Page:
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    Citi cutting 20,000 jobs in CEO’s bid to boost returns
    • January 12, 2024

    By Todd Gillespie | Bloomberg

    Citigroup Inc. said it will eliminate 20,000 roles in a move that will save it as much as $2.5 billion as part of Chief Executive Officer Jane Fraser’s quest to boost the Wall Street giant’s lagging returns.

    Expenses company-wide are expected to drop to a range of $51 billion to $53 billion over the medium-term, Citigroup said. In the meantime, though, the firm expects to incur as much as $1 billion in expenses tied to severance payments and Fraser’s broader overhaul of the bank.

    The outlook for cost savings helped mask a disappointing fourth quarter, when Citigroup’s fixed-income traders turned in their worst performance in five years as the rates and currencies business was stung by a slump in client activity in the final weeks of the year. Revenue from the business slumped 25% to $2.6 billion.

    “The fourth quarter was very disappointing,” Fraser said in the statement. “Given how far we are down the path of our simplification and divestitures, 2024 will be a turning point.”

    Shares rose less than 1% in New York. That’s after falling 1.8% on Thursday, after the bank reported billions in one-time charges from its restructuring and exposure to troubles in Argentina and Russia.

    Fraser in September initiated the biggest restructuring of Citigroup in decades as she seeks to improve the bank’s returns. She has said the moves will allow the bank to eliminate bureaucracy, slimming it down from 13 management layers to just eight.

    Fraser has also said the overhaul would help her boost a key measure of profitability known as return on tangible common equity to at least 11% by 2027 at the latest. She reiterated that medium-term guidance on Friday.

    As it has sought to increase those returns, Citigroup decided to shutter its municipal business and distressed-debt trading unit, just as rival JPMorgan Chase & Co. invests further in the latter area. The bank is prepared to exit additional businesses within its markets division if they “don’t make sense for the go-forward strategy,” Chief Financial Officer Mark Mason said on a call with reporters.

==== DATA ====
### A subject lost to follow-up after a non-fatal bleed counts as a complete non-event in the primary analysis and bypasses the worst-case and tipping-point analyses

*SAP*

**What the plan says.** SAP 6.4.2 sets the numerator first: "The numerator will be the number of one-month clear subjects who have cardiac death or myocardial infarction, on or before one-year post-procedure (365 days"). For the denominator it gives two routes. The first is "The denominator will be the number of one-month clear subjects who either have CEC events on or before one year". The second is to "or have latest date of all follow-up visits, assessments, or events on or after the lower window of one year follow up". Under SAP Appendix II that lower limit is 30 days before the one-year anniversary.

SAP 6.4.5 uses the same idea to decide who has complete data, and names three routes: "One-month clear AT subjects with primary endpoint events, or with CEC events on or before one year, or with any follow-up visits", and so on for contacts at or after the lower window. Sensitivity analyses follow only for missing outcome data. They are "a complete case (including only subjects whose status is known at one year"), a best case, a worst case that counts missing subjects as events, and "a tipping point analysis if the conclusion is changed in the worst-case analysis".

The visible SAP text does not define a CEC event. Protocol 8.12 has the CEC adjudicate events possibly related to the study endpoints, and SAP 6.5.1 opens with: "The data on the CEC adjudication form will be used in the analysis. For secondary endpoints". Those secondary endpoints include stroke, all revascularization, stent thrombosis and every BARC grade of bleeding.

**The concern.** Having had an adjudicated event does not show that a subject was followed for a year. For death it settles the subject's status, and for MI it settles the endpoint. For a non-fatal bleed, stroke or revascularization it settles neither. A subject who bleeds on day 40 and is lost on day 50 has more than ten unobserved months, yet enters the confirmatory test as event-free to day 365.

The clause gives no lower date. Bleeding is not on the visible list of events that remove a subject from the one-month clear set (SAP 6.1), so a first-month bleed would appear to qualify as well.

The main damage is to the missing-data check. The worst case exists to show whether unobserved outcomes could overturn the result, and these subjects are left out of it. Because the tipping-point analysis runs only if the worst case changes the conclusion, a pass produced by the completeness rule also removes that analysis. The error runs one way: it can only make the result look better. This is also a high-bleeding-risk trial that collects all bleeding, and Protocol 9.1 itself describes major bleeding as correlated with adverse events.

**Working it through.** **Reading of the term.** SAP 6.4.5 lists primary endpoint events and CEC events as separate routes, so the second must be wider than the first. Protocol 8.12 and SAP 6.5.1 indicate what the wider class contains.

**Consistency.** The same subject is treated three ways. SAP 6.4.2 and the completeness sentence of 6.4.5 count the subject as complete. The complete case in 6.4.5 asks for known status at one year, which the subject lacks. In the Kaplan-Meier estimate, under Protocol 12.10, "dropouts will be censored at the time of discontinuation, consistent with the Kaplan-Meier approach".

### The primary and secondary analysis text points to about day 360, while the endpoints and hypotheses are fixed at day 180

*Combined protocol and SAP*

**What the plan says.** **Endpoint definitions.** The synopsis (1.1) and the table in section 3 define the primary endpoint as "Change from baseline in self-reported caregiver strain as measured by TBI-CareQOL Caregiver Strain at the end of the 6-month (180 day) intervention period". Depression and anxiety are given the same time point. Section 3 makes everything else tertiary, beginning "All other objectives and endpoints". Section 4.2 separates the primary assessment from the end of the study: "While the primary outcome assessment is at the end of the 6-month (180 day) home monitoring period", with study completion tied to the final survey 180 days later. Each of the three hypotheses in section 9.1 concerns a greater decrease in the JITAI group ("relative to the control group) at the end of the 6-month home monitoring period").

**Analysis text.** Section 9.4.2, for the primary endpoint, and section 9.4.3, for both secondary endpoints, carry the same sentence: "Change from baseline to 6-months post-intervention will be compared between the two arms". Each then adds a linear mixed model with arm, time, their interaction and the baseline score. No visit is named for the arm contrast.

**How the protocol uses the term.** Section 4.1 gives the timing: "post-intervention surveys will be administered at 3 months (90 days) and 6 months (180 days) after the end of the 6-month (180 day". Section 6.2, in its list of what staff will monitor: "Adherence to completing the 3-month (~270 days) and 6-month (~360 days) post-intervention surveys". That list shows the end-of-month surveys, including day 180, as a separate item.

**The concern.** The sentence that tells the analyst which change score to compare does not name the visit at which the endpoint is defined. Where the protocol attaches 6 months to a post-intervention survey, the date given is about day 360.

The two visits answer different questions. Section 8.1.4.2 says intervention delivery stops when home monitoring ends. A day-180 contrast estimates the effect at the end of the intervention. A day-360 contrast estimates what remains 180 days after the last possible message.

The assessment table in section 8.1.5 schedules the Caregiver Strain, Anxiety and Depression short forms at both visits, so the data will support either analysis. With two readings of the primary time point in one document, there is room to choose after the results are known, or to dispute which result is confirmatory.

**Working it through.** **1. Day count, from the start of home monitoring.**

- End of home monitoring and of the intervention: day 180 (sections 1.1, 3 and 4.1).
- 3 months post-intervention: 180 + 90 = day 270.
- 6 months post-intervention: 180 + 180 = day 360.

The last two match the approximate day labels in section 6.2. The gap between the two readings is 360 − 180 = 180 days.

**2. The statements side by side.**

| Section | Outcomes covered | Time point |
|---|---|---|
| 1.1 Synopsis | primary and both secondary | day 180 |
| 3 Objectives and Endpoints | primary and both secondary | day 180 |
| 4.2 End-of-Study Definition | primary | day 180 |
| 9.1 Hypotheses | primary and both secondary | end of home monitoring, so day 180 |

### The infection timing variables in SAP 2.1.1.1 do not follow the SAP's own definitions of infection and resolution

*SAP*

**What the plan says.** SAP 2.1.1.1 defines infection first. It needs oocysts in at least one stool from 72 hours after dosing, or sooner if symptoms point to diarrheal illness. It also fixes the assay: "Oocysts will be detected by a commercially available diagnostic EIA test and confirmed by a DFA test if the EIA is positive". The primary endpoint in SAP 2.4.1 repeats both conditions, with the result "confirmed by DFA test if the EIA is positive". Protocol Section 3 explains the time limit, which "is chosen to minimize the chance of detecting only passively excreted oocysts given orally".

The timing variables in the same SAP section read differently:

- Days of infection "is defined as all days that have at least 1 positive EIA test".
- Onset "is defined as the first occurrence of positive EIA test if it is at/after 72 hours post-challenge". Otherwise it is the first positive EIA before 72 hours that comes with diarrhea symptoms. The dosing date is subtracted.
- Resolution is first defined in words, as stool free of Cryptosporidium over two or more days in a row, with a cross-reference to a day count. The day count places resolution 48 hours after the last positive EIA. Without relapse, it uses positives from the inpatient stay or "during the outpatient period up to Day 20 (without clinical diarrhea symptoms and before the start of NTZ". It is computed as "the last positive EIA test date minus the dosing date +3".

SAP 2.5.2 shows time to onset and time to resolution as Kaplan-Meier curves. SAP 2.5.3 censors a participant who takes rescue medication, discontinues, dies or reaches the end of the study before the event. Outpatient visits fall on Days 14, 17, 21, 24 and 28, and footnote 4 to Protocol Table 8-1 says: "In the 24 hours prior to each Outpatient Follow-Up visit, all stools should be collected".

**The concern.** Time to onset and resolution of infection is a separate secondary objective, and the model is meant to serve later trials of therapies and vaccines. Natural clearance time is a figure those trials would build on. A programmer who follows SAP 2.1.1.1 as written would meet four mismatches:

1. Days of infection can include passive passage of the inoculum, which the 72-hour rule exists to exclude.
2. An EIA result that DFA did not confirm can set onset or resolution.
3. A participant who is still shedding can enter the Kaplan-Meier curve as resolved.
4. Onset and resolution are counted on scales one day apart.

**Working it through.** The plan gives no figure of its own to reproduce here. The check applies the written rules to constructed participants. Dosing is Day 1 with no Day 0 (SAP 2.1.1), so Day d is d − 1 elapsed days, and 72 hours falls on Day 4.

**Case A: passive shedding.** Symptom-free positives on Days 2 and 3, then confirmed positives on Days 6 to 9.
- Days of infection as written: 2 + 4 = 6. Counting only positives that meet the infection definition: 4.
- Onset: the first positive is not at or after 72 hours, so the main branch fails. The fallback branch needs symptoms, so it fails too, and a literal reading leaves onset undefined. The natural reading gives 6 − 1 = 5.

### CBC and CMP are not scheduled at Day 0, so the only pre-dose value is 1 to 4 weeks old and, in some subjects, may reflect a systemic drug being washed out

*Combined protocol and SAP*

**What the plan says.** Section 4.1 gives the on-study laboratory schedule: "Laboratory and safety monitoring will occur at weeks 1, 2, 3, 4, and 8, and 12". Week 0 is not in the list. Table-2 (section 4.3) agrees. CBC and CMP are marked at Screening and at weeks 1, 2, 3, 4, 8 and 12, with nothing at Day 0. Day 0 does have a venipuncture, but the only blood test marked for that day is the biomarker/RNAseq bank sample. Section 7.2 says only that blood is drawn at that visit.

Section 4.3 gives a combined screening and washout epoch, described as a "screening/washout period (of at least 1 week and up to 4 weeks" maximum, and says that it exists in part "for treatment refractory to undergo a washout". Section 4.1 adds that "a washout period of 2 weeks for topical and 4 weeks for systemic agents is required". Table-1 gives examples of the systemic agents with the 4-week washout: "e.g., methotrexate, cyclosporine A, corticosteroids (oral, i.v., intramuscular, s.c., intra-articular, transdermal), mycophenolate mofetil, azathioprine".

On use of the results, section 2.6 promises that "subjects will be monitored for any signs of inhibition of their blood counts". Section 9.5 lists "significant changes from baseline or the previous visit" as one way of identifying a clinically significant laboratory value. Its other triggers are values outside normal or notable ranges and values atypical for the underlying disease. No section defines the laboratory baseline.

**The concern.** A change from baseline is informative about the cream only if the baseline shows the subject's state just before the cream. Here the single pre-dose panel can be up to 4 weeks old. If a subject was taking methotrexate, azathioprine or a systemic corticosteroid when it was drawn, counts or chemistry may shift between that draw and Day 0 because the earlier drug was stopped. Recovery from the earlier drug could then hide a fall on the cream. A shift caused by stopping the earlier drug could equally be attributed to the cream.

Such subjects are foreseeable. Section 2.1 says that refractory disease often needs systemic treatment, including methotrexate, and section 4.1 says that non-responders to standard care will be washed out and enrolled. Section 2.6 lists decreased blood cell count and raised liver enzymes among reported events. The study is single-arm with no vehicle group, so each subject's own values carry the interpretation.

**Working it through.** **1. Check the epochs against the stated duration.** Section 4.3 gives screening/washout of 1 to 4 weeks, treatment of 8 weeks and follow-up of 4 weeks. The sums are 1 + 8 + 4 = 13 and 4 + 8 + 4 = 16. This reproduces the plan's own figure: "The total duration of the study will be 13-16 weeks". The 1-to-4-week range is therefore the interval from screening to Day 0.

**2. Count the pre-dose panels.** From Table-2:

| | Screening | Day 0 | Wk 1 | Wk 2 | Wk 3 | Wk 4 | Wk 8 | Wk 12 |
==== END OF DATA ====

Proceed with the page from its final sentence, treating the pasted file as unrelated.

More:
The fixed income division faced a slew of headwinds in the final weeks of the year, Mason said, noting there was very little volatility in currencies and commodities.

    Ultimately, firmwide headcount will decline by 60,000 jobs to 180,000 by the end of 2026, Mason said. That includes the 20,000 roles that will be eliminated as part of Fraser’s broader overhaul as well as 40,000 staffers that will depart when Citigroup lists its consumer, small business and middle-market banking businesses in Mexico in an initial public offering.

    Citigroup’s results for the fourth quarter swung to a $1.8 billion loss, or $1.16 a share. That included a number of one-time items, including a $780 million charge tied to the severance the bank offered to employees impacted by the restructuring. The company also recorded a $1.7 billion charge to operating expenses in the quarter to cover a special assessment to replenish the Federal Deposit Insurance Corp.’s coffers after a series of bank collapses last year.

    Costs for the year ahead should be in the range of $53.5 billion to $53.8 billion — a decrease from the $56.4 billion the firm spent in 2023.

    ​ Orange County Register